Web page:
Archive for March, 2012

The art of failure in cloud’s complex system

After reading Sydney Dekker’s insightful book, Drift into Failure, about evaluating failure in a complex systems environment, I’m currently fascinated by all of the ways cloud computing will challenge the “best practices” of the client-server era. Dekker explores disaster avoidance and evaluation in complex adaptive systems environments, where small changes in initial conditions lead to large variances in outcome, repeating individual actions rarely results in the same outcome system-wide, and pinpointing “causes” of failure is nearly impossible.

Put that into the context of IT. Think about all of the ways we have tried to lock down the environment in which an application runs, so that there are no variances in initial conditions (in theory—more on that later). For decades now, we’ve been trying to guarantee that each layer of the computing stack is an environment that is predictable, reliable, and stable.

Is cloud a poor foundation?

Unfortunately, cloud computing screws that up—big time. For clouds, resource pools create a combinatoric problem where even the most reliable individual components combine to give you a largely unstable system-wide infrastructure. If you have 1000 servers that are 99.9% reliable (about 1 failure/3 years), the resulting chance of server failure within the system as a whole will be 1-(.999^1000), or 59.9.%, or about 3 failures every five days (if my rusty math is right).

99.98% reliability (about 1 failure every 10 years for each device) at the same scale still leaves you with about 1 failure every four days.

Now apply that math to the entire cloud infrastructure, services, applications and data environment. Your rate of something in the system failing will astound you. A rock solid foundation, rigid and unchanging, is impossible.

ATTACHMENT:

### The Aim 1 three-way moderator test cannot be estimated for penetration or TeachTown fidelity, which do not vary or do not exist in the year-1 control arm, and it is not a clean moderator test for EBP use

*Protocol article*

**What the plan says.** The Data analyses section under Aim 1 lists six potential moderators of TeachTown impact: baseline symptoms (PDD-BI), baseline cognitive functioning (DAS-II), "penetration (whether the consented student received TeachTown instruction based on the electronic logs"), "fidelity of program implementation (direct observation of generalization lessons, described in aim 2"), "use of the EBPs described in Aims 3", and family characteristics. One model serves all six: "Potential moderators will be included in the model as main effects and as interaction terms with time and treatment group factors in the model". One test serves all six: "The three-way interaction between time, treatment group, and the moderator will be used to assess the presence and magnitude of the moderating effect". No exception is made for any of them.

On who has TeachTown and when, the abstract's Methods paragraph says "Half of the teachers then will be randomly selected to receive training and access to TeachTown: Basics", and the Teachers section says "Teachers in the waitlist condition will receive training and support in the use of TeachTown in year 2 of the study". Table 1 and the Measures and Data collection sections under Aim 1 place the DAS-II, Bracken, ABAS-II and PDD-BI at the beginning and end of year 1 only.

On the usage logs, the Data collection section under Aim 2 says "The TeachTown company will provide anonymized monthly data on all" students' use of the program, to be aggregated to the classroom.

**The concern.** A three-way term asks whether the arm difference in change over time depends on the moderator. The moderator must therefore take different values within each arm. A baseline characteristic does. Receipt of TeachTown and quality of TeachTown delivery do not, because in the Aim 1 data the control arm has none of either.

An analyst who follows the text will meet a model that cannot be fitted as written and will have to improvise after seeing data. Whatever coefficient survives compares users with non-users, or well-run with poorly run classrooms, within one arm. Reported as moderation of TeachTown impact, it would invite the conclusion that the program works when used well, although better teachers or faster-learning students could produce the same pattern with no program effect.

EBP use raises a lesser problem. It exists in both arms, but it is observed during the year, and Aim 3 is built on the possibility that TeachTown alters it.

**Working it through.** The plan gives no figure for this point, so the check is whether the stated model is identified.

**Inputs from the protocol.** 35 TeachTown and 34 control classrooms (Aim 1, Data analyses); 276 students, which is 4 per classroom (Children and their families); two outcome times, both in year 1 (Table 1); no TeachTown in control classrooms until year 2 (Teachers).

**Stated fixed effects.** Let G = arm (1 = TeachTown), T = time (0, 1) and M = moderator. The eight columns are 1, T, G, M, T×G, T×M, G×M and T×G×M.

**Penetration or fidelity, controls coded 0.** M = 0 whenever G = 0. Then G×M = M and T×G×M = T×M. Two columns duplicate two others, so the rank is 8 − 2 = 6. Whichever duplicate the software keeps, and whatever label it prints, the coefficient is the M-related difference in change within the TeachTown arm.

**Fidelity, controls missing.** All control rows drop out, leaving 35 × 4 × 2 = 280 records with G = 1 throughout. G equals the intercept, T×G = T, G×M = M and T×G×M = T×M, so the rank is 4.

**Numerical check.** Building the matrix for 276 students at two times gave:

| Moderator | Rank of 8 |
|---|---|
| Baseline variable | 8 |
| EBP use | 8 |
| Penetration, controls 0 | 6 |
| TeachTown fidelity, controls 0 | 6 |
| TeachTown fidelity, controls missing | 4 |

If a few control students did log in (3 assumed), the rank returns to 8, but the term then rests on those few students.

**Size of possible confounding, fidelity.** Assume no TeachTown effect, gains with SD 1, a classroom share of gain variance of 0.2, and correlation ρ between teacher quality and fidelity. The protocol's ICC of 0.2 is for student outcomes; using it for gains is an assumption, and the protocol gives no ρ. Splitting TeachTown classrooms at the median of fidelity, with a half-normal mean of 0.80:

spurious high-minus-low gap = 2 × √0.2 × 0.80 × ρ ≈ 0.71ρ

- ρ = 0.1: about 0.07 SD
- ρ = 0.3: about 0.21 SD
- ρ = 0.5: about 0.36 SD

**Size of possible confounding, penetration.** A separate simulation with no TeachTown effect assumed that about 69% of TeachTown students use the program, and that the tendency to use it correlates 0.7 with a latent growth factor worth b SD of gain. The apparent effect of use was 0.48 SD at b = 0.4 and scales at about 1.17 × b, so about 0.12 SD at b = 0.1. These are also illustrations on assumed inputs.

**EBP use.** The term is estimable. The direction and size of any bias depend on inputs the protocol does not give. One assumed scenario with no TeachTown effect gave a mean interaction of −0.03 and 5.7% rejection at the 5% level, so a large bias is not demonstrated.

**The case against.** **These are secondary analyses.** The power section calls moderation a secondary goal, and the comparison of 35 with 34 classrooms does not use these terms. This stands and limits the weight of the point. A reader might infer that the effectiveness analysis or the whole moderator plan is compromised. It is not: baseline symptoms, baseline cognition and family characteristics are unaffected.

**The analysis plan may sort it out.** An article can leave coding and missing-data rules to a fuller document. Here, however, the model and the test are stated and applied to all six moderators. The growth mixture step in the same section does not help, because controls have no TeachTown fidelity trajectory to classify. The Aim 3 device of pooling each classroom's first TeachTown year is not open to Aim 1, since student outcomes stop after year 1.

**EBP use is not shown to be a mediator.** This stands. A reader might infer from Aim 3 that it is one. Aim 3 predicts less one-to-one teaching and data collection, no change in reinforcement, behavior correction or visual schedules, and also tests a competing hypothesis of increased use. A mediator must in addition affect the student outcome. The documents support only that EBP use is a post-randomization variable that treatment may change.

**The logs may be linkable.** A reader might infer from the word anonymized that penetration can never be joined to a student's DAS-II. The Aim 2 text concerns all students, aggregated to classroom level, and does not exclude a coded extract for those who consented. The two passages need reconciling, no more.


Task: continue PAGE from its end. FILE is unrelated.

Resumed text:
In fact, trying to build a rigid architecture for any software system in the cloud is asking for stability. As a recent post about the stability vs reliability tradeoff (in the context of economics) makes quite clear, stability doesn’t work out quite the way you’d expect in a complex system. So, software in the cloud has to be flexible, rather than rigid.

Cloud’s answer: resiliency

A resilient foundation, on the other hand, is quite achievable, if you treat the cloud as the complex system that it is. This is the key thing that Dekker has taught me so far. When designing applications, don’t concentrate on drilling down farther and farther in the design specs trying to make sure each function is perfectly designed and optimized for a static set of conditions.

Instead, think “up and out”. For example:

  • Design the application from components that are themselves designed to survive in an unstable systems environment.
  • Make sure every call out to an API assumes that API is untrustworthy (in the performance and availability sense—if not the security and functionality sense).
  • Make sure all service functions are written to handle even the most ridiculous inputs from future clients.
  • Put limits on the amount of time you’ll wait for a remote service to respond.
  • Have backup contingencies for data if the primary source of that data is unavailable—such as falling back to a cached value, if applicable.

This is the art of building components for a complex adaptive computing environment. Think about what can go wrong with the relationships between things with the same (or greater) fervor as what can go wrong with each individual thing.

That’s the essence of how complex adaptive systems will most radically change the “best practices” of IT: the center of availability design will have to shift from the vertical stack of a single unit of deployment (an application or a service), to the relationships between all elements of the total system being operated, including the system’s relationships with other external factors, including other systems.

In future posts, I want to explore this topic in much more depth. However, to get you started, I highly recommend catching up on what Netflix is doing in this regards. Two posts in particular, “Making the Netflix API More Resilient” and “Fault Tolerance in a High Volume, Distributed System“, are especially practical if you are building a complex cloud application at scale.

Oh, and one other thing.  How fun is this going to be for enterprise architects…? 😉

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